11. Farrell, John and Grimley, Matt. “Report: Mighty Microgrids.” The Institute for Local Self-Reliance. March 3, 2016. Accessed April 8, 2016.
  12. Community Solar Hub. “Statistics.” Accessed June 11, 2015.
  13. Farrell, John. “Report: Advantage Local – Why Local Energy Ownership Matters.” The Institute for Local Self-Reliance. September 24, 2014. Accessed April 8, 2016.
  14. Bolinger, Mark and Wiser, Ryan. “A Comparative Analysis of Business Structures Suitable for Farmer-Owned Wind Power Projects in the United States.” Ernest Orlando Lawrence Berkeley National Laboratory. November 2004. Accessed April 8, 2016.
  15. Agresti, James D. and Bohn, Christopher Edward. “Tax Facts.” Just Facts. July 7, 2015. Accessed April 8, 2016.
  16. Farrell, John. “Broadening Wind Energy Ownership by Changing Federal Incentives.” The Institute for Local Self-Reliance. April 2008. Accessed April 8, 2016.
  17. TaxAct. “Form 5695 – Residential Energy Credit Carry Over.” Accessed April 8, 2016.
  18. Farrell, John. “More Than a ‘Flip’ – Community Wind Projects Still Require Financing Acrobatics.” The Institute for Local Self-Reliance. January 26, 2011. Accessed April 8, 2016.
  19. Farrell, John. “Community Solar Power: Obstacles and Opportunities.” The Institute for Local Self-Reliance. September 8, 2010. Accessed April 8, 2016.
  20. Farrell, John. “Federal Tax Credits Handcuff Clean Energy Development.” The Institute for Local Self-Reliance. December 5, 2011. Accessed April 8, 2016.
  21. Farrell, John. “Update: Distributed Renewable Energy Under Fire.” The Institute for Local Self-Reliance. October 21, 2015. Accessed April 8, 2016.
  22. Brockway, Anna M.; Feldman, David; Margolis, Robert & Ulrich, Elaine. “Shared Solar: Current Landscape, Market Potential, and the Impact of Federal Securities Regulation.” National Renewable Energy Laboratory. April 2015. Accessed April 8, 2016.
  23. Farrell, John. “Why tax credits make lousy renewable energy policy.” The Institute for Local Self-Reliance. November 17, 2010. Accessed April 8, 2016.
  24. Farrell, John. “The Federal Solar Tax Credit Extension: Can We Win if We Lose?” The Institute for Local Self-Reliance. September 2, 2015. Accessed April 8, 2016.
  25. Farrell, John. “Millions of People Investing in Solar – Episode 16 of Local Energy Rules.” The Institute for Local Self-Reliance. February 20, 2014. Accessed April 8, 2016.
  26. Farrell, John. “Crowdfunding for Community Power?” The Institute for Local Self-Reliance. June 19, 2012. Accessed April 8, 2016.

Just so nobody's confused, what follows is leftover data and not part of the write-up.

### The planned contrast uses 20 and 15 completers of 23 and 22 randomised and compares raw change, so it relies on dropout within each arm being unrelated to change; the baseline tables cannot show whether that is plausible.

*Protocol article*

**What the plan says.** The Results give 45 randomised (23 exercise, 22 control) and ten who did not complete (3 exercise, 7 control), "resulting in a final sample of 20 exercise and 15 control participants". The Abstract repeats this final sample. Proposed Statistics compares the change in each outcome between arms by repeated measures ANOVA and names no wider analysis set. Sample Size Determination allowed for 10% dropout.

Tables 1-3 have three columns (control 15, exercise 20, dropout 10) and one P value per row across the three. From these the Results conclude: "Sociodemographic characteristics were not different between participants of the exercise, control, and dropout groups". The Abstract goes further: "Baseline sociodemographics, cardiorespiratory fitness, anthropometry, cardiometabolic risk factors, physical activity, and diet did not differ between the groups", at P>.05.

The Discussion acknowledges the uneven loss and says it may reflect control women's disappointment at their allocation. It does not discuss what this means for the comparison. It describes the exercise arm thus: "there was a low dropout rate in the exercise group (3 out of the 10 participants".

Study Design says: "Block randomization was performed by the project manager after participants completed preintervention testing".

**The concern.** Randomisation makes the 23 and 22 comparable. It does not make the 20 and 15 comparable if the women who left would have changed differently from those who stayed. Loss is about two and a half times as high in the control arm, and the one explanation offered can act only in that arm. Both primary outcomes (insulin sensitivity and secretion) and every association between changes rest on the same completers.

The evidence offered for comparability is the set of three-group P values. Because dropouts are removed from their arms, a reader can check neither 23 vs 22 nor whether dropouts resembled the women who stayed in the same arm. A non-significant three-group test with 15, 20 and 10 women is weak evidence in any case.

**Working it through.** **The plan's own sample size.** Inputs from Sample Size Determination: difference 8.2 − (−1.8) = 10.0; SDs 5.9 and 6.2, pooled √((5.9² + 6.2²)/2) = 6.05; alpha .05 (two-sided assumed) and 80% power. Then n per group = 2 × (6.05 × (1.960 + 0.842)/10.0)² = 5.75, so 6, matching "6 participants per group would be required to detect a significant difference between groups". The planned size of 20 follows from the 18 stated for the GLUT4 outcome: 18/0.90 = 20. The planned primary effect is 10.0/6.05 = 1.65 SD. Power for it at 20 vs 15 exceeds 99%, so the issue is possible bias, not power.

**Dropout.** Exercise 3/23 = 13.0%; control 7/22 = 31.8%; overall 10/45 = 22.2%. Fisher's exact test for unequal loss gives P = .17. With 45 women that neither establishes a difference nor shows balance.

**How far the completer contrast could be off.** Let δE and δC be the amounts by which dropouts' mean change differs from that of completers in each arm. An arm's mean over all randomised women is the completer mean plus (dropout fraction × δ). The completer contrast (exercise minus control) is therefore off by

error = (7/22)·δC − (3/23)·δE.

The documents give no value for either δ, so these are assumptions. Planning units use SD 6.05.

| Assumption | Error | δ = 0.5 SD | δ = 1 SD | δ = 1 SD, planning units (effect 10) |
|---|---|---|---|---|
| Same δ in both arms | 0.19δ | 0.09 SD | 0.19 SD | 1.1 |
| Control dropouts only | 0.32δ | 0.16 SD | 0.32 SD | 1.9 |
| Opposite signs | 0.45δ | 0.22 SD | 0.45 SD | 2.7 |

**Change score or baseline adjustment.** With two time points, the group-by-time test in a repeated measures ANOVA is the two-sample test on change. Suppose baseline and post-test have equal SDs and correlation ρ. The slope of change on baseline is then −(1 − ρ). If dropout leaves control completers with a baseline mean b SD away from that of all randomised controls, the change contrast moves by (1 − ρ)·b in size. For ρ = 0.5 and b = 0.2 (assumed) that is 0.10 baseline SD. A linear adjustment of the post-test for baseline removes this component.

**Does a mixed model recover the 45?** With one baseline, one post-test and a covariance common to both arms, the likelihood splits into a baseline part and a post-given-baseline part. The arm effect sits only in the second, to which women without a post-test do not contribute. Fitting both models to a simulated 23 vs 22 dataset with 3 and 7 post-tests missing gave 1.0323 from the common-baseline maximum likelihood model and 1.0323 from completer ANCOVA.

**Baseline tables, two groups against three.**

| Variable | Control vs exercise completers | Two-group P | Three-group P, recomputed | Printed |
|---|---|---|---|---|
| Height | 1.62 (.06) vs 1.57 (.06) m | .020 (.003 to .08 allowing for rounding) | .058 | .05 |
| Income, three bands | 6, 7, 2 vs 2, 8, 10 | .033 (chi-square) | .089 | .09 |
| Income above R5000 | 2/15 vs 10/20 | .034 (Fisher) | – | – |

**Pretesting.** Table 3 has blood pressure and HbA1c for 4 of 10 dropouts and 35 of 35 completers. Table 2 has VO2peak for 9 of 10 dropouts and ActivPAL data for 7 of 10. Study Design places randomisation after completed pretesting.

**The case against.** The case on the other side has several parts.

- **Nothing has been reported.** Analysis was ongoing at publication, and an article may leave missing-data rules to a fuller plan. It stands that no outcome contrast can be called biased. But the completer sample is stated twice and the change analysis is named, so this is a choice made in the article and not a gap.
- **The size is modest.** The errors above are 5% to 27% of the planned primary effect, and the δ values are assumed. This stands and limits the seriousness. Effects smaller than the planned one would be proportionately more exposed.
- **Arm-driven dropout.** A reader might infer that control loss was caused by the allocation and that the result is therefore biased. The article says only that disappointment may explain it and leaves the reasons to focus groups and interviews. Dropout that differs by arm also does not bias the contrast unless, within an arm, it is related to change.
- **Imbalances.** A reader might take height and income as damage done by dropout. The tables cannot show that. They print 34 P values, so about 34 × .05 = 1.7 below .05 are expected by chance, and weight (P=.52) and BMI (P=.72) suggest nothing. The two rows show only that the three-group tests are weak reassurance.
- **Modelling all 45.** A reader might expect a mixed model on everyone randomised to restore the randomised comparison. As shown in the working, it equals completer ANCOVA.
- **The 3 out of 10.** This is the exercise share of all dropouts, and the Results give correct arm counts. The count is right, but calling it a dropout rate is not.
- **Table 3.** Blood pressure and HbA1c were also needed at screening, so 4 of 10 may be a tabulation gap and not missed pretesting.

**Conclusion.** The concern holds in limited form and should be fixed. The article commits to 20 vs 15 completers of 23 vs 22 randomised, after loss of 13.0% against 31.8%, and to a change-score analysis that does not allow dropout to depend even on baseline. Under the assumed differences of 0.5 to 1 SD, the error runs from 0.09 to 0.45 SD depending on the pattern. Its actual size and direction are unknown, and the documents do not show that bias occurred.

27. U.S. Securities and Exchange Commission. “SEC Adopts Rules to Permit Crowdfunding.” October 30, 2015. Accessed April 8, 2016.
  28. Dorsey and Whitney Law Firm. “Crowdfunding Part 2 – Initial and Ongoing Disclosure Requirements.” November 19, 2015. Accessed April 8, 2016.
  29. Cowley, Stacy. “Tired of Waiting for U.S. to Act, States Pass Crowdfunding Laws and Rules.” The New York Times. June 3, 2015. Accessed April 8, 2016.
  30. In general, participation in shared solar is not a security if the participant’s primary motivation is personal consumption (i.e. reducing their bill) not the expectation of profit. CommunitySun received a “no-action” letter from the SEC regarding their model of purchasing shares and getting bill credits.From Feldman, et al: “The central questions in determining whether an interest in a shared solar project is considered an investment contract and therefore a security appear to be the motivation of the participant and the perception of the financial instrument.”
  31. Brockway, Anna. “No Roof, No Problem: Shared Solar Programs Make Solar Possible For You.” Department of Energy: SunShot Program. January 29, 2015. Accessed April 10, 2016.
  32. Farrell, John. “States Supporting Virtual Net Metering.” The institute for Local Self-Reliance. November 4, 2015. Accessed April 10, 2016.
  33. Ibid.
  34. Stumo-Langer, Nick. “Are Rural Electric Cooperatives Driving or Just Dabbling in Community Solar?” The Institute for Local Self-Reliance. March 11, 2016. Accessed April 10, 2016.
  35. Ibid.
  36. Shared Renewables HQ. “U.S. Shared Energy Map.” Accessed April 10, 2016.
  37. Shimogawa, Duane. “State regulators nix Hawaiian Electric’s community solar pilot project.” Pacific Business Journal. September 15, 2015. Accessed April 10, 2016.
  38. Email with Kevin Jones, Vermont Law School, 10/27/15.
  39. Ibid.
  40. Brockway, Anna. “No Roof, No Problem: Shared Solar Programs Make Solar Possible For You.” Department of Energy: SunShot Program. January 29, 2015. Accessed April 10, 2016.
  41. Community Solar Hub. “Statistics.” Accessed June 11, 2015.
  42. Trabish, Herman. “Inside California’s plans to jump-start community solar development.” Utility Dive. March 5, 2015. Accessed April 10, 2016.
  43. Pioneer Valley Photovoltaics. “Our Work.” Accessed April 10, 2016.
  44. Namestè Solar. “Mission. Values. Pillars.” 2014. Accessed April 10, 2016.
  45. Community Cooperative Energy. “Company Member Benefits.” Accessed April 10, 2016.
  46. Acorn Energy Cooperative. “Home Page.” Accessed April 10, 2016.